Electronics For Dummies
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Zener diodes are special diodes that are meant to break down. They are really just heavily doped diodes that break down at much lower voltages than standard diodes. When you reverse-bias a Zener diode, and the voltage across it reaches or exceeds its breakdown voltage, the Zener diode suddenly starts conducting current backward through the diode (from cathode to anode).

As you continue to increase the reverse-biased voltage beyond the breakdown point, the Zener continues to conduct more and more current — while maintaining a steady voltage drop.

Keep in mind these two important ratings for Zener diodes:

  • The breakdown voltage, commonly called the Zener voltage, is the reverse-biased voltage that causes the diode to break down and conduct current. Breakdown voltages, which are controlled by the semiconductor doping process, range from 2.4 V to hundreds of volts.

  • The power rating tells you the maximum power (voltage x current) the Zener diode can handle. (Even diodes designed to break down can really break down if you exceed their power ratings.)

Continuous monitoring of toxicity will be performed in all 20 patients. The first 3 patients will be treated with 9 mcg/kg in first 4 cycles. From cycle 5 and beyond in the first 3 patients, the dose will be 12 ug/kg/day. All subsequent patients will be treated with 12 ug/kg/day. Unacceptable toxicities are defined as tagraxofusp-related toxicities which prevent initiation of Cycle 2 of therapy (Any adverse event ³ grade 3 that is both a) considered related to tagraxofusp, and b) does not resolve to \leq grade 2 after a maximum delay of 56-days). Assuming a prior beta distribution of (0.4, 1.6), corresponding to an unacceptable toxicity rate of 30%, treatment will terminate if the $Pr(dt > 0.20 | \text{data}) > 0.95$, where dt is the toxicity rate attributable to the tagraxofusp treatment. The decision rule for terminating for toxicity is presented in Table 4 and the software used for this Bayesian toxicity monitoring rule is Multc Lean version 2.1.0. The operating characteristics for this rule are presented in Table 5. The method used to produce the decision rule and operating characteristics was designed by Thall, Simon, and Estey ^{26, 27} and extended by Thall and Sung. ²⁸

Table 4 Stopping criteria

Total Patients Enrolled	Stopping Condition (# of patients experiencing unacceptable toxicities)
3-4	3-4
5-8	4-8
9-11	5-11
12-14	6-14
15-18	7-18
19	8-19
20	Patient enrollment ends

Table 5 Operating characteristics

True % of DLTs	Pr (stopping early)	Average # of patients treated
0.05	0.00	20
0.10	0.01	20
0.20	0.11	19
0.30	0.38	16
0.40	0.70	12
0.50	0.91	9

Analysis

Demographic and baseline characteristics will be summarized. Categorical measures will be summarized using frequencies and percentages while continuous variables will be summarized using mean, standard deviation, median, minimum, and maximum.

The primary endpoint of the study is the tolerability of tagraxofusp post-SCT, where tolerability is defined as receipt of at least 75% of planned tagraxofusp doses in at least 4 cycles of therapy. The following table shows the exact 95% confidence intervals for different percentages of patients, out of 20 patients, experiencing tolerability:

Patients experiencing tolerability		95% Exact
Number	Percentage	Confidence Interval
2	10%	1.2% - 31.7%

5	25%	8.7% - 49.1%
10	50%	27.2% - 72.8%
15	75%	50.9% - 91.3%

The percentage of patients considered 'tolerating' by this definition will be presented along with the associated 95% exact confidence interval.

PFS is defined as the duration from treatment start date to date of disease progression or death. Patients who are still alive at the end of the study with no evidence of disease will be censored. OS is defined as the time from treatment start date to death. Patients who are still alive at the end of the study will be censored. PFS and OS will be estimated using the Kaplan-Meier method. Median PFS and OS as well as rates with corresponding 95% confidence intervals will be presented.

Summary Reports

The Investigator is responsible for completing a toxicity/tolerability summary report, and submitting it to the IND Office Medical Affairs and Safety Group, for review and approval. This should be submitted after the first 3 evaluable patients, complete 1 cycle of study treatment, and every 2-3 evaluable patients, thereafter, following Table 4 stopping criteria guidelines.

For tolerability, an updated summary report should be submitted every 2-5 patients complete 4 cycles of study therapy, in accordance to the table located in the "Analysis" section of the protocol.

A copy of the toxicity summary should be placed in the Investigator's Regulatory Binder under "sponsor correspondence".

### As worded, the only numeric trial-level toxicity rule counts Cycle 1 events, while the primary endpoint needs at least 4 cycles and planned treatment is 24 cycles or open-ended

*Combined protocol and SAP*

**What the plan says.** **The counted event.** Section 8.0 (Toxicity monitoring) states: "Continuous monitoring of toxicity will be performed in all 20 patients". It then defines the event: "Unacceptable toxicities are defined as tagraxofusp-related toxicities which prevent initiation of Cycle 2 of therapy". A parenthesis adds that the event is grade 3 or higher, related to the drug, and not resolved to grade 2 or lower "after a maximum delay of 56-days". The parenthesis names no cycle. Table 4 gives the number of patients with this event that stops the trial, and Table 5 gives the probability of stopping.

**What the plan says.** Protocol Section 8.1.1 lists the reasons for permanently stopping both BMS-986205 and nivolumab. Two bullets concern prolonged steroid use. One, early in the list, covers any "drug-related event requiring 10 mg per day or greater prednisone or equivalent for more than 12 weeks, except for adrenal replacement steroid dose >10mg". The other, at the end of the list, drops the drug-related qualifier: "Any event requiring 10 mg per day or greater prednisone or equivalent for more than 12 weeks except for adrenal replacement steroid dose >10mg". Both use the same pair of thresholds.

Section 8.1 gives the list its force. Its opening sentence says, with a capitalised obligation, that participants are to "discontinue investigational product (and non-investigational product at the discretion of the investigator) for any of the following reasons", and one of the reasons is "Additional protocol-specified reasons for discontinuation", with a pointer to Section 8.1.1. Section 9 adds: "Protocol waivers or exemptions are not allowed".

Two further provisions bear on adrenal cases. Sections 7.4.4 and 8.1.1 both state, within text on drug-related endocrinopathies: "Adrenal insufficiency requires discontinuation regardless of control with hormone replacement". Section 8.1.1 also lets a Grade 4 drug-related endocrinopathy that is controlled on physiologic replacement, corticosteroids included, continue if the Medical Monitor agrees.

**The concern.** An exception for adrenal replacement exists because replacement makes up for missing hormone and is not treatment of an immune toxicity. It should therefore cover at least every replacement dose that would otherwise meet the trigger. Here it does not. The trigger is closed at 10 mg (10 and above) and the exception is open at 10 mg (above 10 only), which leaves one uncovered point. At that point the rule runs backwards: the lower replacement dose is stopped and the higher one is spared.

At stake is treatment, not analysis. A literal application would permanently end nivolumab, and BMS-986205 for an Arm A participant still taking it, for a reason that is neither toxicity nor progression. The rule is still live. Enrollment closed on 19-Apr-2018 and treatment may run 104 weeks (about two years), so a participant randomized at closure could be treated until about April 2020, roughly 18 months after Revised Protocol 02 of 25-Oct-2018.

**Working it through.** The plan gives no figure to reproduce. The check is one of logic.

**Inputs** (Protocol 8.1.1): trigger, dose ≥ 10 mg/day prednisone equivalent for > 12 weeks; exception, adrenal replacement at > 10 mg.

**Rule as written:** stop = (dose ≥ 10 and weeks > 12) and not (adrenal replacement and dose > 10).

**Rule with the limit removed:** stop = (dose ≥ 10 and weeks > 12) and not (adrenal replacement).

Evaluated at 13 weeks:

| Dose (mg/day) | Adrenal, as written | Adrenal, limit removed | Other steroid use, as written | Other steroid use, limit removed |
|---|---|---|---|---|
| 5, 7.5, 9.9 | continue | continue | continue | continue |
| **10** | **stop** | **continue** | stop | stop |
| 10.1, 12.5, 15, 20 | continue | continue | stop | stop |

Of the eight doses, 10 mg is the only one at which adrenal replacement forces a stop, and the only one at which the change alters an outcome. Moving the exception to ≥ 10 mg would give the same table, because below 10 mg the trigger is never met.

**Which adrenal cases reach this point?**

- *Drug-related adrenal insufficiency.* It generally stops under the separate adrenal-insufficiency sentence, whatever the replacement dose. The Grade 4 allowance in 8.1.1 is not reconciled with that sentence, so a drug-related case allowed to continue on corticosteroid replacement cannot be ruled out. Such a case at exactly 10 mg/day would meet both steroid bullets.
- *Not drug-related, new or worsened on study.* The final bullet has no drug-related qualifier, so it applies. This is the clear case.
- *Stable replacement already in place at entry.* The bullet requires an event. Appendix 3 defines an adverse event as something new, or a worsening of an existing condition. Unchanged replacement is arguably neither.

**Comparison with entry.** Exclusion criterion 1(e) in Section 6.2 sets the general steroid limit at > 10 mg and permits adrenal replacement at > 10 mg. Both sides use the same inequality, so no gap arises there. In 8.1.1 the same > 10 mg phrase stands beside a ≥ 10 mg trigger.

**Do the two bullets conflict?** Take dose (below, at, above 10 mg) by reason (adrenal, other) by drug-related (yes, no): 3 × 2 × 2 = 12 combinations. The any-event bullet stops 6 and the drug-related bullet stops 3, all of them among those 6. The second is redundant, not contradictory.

To see the circuit symbol for a Zener diode, check out this image.

Symbols used to indicate diodes.
Symbols used to indicate diodes.

Because Zener diodes are so good at maintaining a constant reverse-biased voltage, even as current varies, they're used to regulate voltage in circuits. In the circuit shown, for example, a 9 V DC supply is being used to power a load, and a Zener diode is placed so that the DC supply exceeds the breakdown voltage of 6.8 V. (Note that this voltage is reverse-biasing the diode.) Because the load is in parallel with the Zener diode, the voltage drop across the load is the same as the Zener voltage, which is 6.8 V. The remaining supply voltage is dropped across the resistor (which is there to limit the current through the diode so the power rating is not exceeded).

The Zener diode stabilizes the voltage drop across the load in this circuit.
The Zener diode stabilizes the voltage drop across the load in this circuit.

Here's the important thing: If the supply voltage varies up or down around its nominal 9 V value, the current in the circuit will fluctuate but the voltage across the load will remain the same: a constant 6.8 V. The Zener diode allows current fluctuations while stabilizing the voltage, whereas the resistor voltage varies as the current fluctuates.

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Cathleen Shamieh is an electrical engineer and a writer with extensive engineering and consulting experience in the fields of medical electronics, speech processing, and telecommunications.

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